Mike's movie comment reminded me of a joke Johnny Carson had made when he hosted the Academy Awards one year. During the telecast, he called the awards show "two hours of sparkling entertainment spread out over six hours." That seems to sum up my experience with Golden Sun: The Lost Age pretty well. Just like Mike, I found the sequel much longer than it needed to be. This isn't a jab at the game, but The Lost Age doesn't really have that much in the way of depth, and it certainly doesn't have enough to stay interesting for the thirty to forty hours it takes to play.
With respect to story, I wouldn't go so far as Mike and call the plot convoluted. Perhaps it is compared to the Super Nintendo era, but comparing it to some of the current role-playing games I've played, the plot's not all that hard to follow. The problem is the extended dialogue sequences Mike mentioned, and how incredibly long they are. I'm generally good with extended dialogue sequences and cutscenes, but the dialogue in The Lost Age is so bland and uninteresting they're really a chore to read through.
Just like the dialogue, the dungeons are much longer than they need to be. Big, winding, and full of backtracking, I would have been much happier if they were shorter and took less time to navigate. However, there was one thing that made the dungeon crawling more bearable: the puzzles. Yes, as Mike pointed out, they can get pretty banal, and there are as many puzzles as the dungeons are long, but they gave me much needed relief from getting blitzed by random encounters—most of the random battles aren't very exciting at all. The djinn system is interesting but it offers nowhere near the customizability as some other RPG battle/magic systems. The Lost Age does offer quite a few options during battle, but in terms of tactics or strategy, there is very little. Boss battles in particular, slip very easily into the all too familiar cycle of hack, summon and heal. In later dungeons, I found myself constantly casting an enemy avoidance spell, and getting much more enjoyment from solving the puzzles than I did battling. Still, every dungeon had tried my patience by the time they finished, with or without random battles.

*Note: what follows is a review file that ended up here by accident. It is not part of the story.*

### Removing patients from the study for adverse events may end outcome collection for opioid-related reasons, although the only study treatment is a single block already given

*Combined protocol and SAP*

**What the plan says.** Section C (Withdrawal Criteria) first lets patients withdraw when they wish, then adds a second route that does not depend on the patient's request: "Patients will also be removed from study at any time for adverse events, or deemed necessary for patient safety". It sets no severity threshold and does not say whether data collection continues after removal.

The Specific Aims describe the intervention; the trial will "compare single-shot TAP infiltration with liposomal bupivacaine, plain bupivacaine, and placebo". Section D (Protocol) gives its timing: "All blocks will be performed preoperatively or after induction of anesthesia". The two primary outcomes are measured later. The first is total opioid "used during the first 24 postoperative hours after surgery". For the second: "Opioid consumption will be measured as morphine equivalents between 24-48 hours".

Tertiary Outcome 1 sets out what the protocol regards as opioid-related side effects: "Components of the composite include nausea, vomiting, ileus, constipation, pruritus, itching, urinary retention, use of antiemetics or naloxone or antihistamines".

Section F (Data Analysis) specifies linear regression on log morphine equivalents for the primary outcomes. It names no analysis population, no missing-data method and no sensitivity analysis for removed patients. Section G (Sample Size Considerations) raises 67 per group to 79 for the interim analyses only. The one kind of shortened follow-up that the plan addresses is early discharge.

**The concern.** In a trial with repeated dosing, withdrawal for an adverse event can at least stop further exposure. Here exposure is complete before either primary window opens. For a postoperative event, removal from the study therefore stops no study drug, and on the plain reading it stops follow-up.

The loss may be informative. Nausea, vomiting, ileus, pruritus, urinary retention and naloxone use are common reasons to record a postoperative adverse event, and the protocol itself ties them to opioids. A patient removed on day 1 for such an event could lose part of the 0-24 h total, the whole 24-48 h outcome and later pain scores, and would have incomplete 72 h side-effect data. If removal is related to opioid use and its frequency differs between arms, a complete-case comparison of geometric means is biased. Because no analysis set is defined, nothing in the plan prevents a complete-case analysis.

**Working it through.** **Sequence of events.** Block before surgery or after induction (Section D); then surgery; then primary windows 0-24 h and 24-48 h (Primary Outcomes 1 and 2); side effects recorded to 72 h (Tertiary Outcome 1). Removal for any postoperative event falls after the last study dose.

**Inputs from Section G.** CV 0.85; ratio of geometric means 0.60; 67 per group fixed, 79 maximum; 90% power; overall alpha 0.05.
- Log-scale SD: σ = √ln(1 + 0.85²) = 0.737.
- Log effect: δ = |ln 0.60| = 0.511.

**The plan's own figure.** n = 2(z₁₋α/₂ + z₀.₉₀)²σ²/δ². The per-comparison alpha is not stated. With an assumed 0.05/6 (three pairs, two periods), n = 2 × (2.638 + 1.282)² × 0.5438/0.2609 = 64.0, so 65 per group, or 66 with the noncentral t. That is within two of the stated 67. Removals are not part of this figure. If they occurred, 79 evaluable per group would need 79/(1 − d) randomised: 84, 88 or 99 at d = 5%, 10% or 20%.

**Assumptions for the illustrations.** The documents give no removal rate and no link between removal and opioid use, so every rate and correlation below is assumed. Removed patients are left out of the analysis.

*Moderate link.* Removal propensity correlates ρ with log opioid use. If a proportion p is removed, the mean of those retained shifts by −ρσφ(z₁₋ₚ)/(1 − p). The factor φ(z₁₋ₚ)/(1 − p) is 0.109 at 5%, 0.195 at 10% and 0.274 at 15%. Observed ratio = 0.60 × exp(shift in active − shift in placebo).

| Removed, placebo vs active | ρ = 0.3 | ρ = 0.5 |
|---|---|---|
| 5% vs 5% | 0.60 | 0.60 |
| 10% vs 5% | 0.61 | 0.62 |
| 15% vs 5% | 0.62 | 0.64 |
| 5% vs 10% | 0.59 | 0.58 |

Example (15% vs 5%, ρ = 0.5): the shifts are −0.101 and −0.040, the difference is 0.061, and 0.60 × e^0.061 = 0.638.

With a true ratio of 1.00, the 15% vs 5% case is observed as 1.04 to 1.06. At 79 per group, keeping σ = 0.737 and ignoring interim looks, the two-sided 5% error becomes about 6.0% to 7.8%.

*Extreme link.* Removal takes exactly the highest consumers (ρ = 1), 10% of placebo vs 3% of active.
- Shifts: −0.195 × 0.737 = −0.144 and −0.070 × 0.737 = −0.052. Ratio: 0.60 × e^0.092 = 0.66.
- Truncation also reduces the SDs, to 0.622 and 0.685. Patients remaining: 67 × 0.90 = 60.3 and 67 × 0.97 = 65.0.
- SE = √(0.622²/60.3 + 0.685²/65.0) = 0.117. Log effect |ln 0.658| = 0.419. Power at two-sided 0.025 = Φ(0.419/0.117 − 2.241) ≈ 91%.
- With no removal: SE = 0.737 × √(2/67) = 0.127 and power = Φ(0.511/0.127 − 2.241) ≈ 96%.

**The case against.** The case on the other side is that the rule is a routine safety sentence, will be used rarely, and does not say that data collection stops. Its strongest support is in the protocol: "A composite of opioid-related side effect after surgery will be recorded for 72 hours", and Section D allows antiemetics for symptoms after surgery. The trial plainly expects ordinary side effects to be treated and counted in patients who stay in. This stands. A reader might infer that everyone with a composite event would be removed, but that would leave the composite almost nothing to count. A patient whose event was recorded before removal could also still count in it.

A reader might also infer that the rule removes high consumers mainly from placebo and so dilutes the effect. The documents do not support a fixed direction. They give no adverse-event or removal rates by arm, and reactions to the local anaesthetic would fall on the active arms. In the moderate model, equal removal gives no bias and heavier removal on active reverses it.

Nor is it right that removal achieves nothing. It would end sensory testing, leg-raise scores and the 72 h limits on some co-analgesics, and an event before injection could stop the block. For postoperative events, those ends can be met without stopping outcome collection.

One last problem I also wanted to point out was the vague objectives the game gives players. Especially in the first half of the game, I found myself ambling around, unsure of what I was supposed to do next. Events occurred like happy little accidents, and sometimes I wondered whether I had happened onto a side quest or if I was indeed on the right path. I wasted a lot of time running from town to town, adding even more time to the clock.
It's all right if Camelot wanted to take three games to complete the Golden Sun saga. There may have even been technical issues such as storage capacity that made it a requirement to use more than one cartridge. But so much of The Lost Age felt like extra padding. So much of it felt utterly unnecessary. Mike was right to say the game shows all its tricks in the first twelve hours. It's twelve hours of glorious entertainment spread out over thirty.